("What, the pink shirt? I need to wear it for undisclosed medical reasons." PicProps: FightNightNews)
As expected, there’s a ton of fallout today from Thursday’s California State Athletic Commission hearing, which saw Chael Sonnen’s year-long suspension for a failed UFC 117 drug test cut in half. Reactions range from pious outrage that Sonnen got let off the hook to excitement that MMA’s best trash talker will be back in the cage sooner than expected to amusement that he had to spend at least part of the hearing publicly talking about his balls.
A lot of it was very boring and a lot of it was very strange. Sonnen referencing his late-teen puberty and citing the Americans with Disabilities Act as part of his defense were both admittedly pretty weird. All that aside, your feelings on this case probably boil down to whether or not you believe Sonnen has a legitimate, albeit sort of nebulous medical condition that requires the regular injection of testosterone. If you don’t, if you believe Sonnen, his attorneys and his doctor perpetrated a large scale fraud in front of the CSAC, God and everybody online yesterday, you’re probably pretty pissed right now. If you do believe him, then you likely think the commission’s ruling was the appropriate one.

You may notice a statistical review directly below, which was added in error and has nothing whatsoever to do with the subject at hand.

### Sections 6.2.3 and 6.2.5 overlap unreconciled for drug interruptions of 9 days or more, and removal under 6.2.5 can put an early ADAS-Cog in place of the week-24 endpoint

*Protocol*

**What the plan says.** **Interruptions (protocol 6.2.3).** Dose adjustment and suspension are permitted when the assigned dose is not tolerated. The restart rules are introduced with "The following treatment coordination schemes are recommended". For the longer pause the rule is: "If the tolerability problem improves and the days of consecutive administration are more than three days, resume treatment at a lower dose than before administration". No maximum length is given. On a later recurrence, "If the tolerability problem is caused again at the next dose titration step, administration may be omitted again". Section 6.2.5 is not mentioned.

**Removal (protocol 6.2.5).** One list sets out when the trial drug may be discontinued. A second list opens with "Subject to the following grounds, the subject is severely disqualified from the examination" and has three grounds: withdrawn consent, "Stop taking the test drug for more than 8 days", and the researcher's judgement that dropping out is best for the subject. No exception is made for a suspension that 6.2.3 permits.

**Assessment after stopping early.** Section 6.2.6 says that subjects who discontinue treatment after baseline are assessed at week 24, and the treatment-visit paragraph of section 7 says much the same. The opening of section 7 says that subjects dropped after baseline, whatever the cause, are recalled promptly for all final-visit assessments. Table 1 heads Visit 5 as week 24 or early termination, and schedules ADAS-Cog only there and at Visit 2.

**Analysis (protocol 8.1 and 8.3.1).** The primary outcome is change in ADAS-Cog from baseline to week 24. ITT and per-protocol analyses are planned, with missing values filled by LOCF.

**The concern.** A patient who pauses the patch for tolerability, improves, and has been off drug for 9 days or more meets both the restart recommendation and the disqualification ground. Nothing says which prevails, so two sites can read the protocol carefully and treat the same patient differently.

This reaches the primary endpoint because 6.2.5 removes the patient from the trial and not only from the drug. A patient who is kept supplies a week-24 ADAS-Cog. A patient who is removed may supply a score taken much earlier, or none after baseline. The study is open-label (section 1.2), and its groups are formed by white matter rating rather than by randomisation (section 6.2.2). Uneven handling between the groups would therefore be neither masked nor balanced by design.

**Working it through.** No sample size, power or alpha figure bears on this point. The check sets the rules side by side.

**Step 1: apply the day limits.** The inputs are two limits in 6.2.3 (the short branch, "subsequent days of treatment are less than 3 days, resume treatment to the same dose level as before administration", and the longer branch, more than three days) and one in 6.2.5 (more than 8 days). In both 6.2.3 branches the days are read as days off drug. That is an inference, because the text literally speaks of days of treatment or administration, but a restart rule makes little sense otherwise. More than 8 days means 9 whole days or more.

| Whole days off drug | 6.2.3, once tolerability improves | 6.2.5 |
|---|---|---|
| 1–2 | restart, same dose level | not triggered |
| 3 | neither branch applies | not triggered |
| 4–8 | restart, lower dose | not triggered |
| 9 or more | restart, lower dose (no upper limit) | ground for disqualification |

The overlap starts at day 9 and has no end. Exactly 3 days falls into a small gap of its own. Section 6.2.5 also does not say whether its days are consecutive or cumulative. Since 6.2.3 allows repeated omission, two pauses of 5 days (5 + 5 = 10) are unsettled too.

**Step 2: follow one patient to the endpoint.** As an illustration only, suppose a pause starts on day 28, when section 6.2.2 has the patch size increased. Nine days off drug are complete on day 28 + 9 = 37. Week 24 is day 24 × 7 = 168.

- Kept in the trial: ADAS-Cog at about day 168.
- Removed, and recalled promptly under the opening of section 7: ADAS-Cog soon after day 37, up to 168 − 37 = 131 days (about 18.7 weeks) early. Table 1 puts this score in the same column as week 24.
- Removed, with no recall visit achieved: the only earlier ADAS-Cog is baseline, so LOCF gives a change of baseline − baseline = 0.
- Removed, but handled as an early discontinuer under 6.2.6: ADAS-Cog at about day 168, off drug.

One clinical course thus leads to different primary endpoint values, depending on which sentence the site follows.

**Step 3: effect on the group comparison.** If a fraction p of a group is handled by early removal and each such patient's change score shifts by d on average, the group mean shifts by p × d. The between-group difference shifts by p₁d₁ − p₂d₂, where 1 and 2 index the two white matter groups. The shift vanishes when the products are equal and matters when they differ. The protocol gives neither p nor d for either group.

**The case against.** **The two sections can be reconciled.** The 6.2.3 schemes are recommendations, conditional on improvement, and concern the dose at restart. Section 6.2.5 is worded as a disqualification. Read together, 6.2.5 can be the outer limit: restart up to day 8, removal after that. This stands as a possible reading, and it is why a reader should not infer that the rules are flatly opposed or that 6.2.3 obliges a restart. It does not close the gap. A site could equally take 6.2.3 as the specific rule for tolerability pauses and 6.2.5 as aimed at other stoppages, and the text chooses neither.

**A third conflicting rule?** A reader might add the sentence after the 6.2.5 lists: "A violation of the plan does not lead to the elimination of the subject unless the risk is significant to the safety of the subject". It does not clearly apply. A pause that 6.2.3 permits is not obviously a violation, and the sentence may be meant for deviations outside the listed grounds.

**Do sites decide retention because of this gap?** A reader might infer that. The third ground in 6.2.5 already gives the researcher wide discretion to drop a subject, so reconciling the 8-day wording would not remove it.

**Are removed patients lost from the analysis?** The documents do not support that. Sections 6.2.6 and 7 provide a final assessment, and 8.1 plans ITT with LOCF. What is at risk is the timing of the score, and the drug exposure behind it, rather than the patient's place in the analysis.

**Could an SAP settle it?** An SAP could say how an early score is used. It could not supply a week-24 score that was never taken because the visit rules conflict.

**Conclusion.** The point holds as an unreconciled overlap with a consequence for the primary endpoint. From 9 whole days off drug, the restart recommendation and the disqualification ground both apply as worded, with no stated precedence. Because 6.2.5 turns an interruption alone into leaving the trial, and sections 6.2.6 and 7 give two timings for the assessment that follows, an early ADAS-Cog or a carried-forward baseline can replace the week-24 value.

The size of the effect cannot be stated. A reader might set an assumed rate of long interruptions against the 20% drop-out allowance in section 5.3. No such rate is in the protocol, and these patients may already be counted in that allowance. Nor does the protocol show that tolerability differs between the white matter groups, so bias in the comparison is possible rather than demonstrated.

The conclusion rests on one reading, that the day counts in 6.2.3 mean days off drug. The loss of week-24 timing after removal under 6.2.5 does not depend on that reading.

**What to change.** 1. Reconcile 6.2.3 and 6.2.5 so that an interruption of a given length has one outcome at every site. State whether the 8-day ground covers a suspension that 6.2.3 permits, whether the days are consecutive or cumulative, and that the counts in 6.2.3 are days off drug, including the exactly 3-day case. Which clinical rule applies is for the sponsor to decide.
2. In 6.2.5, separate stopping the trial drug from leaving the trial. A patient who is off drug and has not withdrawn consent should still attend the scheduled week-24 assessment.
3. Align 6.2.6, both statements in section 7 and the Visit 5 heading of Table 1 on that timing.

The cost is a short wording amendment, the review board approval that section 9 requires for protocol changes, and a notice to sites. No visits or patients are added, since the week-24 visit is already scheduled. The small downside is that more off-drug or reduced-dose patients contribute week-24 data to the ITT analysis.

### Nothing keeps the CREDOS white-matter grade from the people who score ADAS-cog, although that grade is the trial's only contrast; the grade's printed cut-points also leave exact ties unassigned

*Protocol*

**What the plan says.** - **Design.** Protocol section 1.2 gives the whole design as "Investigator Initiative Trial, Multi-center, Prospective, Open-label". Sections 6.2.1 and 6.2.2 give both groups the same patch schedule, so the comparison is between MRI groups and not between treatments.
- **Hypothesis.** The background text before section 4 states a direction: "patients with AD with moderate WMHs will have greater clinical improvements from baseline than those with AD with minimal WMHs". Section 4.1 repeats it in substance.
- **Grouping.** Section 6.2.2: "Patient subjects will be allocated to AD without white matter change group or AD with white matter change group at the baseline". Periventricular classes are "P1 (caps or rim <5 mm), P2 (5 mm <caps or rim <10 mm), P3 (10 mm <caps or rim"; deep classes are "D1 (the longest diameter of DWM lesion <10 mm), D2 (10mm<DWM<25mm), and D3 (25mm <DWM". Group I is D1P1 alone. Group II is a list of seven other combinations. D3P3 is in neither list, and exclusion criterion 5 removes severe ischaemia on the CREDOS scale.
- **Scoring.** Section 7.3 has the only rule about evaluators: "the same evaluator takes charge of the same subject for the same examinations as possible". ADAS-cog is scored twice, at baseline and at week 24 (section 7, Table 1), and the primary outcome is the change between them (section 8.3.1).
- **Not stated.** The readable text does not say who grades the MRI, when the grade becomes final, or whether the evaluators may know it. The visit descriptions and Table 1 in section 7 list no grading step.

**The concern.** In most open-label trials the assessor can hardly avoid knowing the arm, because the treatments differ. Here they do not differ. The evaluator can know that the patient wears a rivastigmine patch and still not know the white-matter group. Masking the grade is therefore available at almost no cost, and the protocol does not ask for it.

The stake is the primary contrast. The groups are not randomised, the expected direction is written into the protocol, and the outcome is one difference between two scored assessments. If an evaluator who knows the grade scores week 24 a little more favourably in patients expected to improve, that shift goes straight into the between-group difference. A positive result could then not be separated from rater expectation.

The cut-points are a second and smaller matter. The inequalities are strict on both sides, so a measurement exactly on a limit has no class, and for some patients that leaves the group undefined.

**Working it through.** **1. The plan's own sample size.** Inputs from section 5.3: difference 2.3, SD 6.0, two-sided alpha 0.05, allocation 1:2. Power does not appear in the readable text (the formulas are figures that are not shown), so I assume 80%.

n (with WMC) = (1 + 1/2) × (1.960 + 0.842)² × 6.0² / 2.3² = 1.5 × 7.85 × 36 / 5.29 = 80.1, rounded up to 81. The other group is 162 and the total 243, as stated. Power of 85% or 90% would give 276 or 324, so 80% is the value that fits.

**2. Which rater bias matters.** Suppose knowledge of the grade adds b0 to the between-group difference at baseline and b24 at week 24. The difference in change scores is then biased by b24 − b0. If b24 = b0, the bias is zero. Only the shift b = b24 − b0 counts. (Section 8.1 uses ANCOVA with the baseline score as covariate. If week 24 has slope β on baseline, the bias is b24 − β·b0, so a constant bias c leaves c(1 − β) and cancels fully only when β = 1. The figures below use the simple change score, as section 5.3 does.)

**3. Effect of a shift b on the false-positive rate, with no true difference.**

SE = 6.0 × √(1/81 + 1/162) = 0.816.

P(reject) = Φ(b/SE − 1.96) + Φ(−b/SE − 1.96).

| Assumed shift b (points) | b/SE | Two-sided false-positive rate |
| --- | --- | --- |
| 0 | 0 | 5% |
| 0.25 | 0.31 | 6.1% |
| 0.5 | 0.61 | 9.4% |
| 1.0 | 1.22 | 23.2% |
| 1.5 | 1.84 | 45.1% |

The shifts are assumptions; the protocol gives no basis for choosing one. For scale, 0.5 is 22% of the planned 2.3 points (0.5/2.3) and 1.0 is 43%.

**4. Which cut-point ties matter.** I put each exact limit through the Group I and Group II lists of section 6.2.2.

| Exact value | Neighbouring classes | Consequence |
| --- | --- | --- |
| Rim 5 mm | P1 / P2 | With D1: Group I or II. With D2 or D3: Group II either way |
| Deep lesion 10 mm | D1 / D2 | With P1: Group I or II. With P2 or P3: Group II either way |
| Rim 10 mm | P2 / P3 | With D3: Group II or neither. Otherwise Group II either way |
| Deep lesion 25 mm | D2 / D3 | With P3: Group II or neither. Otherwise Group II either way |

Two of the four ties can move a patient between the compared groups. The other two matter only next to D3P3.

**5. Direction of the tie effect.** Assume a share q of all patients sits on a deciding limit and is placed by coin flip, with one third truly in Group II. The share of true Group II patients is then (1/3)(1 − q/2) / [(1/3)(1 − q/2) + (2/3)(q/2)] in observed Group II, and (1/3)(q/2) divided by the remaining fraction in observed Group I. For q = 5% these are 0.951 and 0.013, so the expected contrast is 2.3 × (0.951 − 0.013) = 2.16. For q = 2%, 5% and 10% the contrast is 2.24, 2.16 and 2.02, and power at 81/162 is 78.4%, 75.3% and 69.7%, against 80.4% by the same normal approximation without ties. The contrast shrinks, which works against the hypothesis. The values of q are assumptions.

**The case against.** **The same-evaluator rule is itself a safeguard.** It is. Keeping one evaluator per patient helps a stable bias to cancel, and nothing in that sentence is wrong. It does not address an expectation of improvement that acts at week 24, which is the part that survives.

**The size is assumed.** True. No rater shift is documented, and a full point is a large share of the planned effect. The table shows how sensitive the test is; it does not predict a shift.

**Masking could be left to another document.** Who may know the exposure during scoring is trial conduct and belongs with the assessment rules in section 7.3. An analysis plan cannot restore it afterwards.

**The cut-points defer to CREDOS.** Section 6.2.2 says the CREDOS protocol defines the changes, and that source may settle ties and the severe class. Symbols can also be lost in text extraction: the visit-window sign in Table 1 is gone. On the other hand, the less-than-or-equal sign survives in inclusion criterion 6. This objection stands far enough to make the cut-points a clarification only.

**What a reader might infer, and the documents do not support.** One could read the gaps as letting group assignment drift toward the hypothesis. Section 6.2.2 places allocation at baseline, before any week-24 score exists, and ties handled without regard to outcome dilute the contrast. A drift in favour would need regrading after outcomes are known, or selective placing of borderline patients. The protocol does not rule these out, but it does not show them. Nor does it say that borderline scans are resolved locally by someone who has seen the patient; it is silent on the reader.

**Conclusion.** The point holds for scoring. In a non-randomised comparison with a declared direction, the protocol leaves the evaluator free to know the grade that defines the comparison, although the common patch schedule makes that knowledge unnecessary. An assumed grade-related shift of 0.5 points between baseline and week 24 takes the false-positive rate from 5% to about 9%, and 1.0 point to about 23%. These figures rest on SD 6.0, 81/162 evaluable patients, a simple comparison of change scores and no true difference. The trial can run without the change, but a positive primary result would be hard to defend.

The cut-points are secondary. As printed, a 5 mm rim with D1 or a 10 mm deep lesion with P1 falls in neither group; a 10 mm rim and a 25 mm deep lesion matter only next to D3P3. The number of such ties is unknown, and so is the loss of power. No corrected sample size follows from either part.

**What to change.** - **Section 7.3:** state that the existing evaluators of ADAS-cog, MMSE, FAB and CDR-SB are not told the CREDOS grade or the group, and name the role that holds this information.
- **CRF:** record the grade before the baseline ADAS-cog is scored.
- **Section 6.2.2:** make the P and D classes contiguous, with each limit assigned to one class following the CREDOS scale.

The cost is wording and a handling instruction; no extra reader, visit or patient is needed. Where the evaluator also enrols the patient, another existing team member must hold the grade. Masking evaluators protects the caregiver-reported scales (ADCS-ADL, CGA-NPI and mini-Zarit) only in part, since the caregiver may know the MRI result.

Honestly, our personal opinions about what happened at the meeting seem kind of beside the point right now. In my view, the thing I’m really still waiting for someone to explain is this: After his suspension is up, will Sonnen be allowed to keep fighting while receiving the same testosterone replacement therapy, so long as he does the proper paperwork next time? If so, then what are we really talking about here? A technicality? An administrative error? Sonnen got confused about to how many doctors and how many times he had to disclose his medical condition? Wow that seems, uh, dull.
Assuming that the commissions are cool with Sonnen competing while continuing to mainline the man juice on regular basis then it appears (at least in the eyes of the law) his positive test wasn’t the result of a malicious attempt to gain an unfair advantage against Anderson Silva. Sure, by failing to dot all the “Is” on his prefight medical forms, Sonnen broke the rules and it feels like he was punished appropriately for it. It also feels like in reducing his suspension the CSAC tacitly admitted they don’t think Sonnen was trying to cheat.
Obviously, a lot of people are going to forever think of Sonnen as a con artist and a steroid abuser. Part of that is due to his public persona leading up to the Silva fight and part of it is because that’s just what happens any time a fighter’s name and the words “failed drug test” wind up in the same sentence. Additionally, Sonnen may be in some hot water with the bigger, more important Nevada State Athletic Commission after making claims about a conversation with director Keith Kizer that Kizer says never happened. In light of that, it doesn’t seem totally out of the question that a more thorough investigation of all this “testosterone replacement therapy” stuff could be forthcoming.
For now, we’re left to assume that as long as Sonnen clears it with whatever state entity is overseeing his fights, that he can compete while using synthetic testosterone under the supervision of his doctor. And that kind of makes all this seem like a lot of hype over nothing.